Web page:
Once Government identified that businesses might run out of cash as a result of the pandemic it moved very quickly to support them. For the smallest of businesses it created the Bounce Back Loans Scheme (the Scheme) which guaranteed loans, enabling business to borrow money in as little as 24 hours. However, Government needed to move quickly because it was taken by surprise that these businesses would require tailored support for dealing with the economic impacts of a pandemic. Since 2010, the National Risk Register has identified the potential economic impact of a pandemic. HM Treasury, the Department for Business, Energy & Industrial Strategy (the Department) and the British Business Bank (the Bank) prioritised delivery speed over all other aspects of value for money, and they have not been able to offer clear objectives or measures of the Scheme’s success.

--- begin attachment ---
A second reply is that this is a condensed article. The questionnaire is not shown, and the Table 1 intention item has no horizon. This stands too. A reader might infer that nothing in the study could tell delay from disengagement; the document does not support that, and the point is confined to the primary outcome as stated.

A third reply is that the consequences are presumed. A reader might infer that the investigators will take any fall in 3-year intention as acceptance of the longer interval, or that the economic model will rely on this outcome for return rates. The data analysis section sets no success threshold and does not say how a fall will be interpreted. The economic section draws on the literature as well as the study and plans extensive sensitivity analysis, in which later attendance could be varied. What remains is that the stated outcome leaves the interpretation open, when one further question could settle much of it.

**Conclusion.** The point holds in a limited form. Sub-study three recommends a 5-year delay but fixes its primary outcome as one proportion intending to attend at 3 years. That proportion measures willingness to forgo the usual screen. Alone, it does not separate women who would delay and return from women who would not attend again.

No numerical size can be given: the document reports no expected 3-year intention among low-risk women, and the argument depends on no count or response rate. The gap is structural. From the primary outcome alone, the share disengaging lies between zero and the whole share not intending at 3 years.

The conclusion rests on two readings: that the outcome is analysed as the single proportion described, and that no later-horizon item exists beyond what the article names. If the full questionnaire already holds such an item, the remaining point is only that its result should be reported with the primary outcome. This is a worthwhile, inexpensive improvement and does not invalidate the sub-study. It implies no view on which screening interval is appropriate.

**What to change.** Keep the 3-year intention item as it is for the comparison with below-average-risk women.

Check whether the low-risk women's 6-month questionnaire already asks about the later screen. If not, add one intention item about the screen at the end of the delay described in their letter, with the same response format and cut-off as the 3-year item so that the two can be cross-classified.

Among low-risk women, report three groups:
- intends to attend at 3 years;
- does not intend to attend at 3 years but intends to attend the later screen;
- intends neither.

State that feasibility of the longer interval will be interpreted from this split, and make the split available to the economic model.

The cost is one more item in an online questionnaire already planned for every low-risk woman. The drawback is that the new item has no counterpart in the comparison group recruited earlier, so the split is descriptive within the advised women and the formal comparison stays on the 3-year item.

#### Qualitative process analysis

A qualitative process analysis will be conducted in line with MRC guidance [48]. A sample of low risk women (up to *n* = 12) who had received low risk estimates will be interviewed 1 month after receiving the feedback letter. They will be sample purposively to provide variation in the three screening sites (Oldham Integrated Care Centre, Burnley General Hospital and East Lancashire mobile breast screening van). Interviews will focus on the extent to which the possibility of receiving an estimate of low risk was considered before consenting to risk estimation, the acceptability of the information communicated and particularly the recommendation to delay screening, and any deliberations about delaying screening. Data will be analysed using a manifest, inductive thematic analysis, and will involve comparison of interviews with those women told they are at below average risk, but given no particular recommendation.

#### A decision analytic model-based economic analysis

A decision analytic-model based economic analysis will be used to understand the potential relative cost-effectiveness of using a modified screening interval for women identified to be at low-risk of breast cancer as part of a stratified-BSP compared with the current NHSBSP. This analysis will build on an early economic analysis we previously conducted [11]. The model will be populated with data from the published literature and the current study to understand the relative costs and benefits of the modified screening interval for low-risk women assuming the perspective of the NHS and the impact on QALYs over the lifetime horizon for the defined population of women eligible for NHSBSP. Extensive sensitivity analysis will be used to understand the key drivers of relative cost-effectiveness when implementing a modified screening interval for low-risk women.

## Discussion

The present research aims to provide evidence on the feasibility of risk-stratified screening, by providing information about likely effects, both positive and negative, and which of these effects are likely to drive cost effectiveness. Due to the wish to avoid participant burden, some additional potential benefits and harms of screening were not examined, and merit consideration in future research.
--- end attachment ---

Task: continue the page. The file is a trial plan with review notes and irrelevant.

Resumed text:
This focus on speed of delivery has exposed the taxpayer to potentially huge losses, estimated in the region of £15 billion to £26 billion. According to the Department, the majority of these are credit losses, where the borrower wants to repay the loan but cannot, but Government lacks data to assess the levels of fraud within the Scheme. It also lacks data or measures to understand the economic benefit of the Scheme. In addition, HM Treasury is yet to agree the process and protocols that lenders are expected to follow in recovering overdue loans. Government needs to use the lessons learned from this Scheme to inform the future schemes it plans to implement in its continued response to the covid-19 pandemic.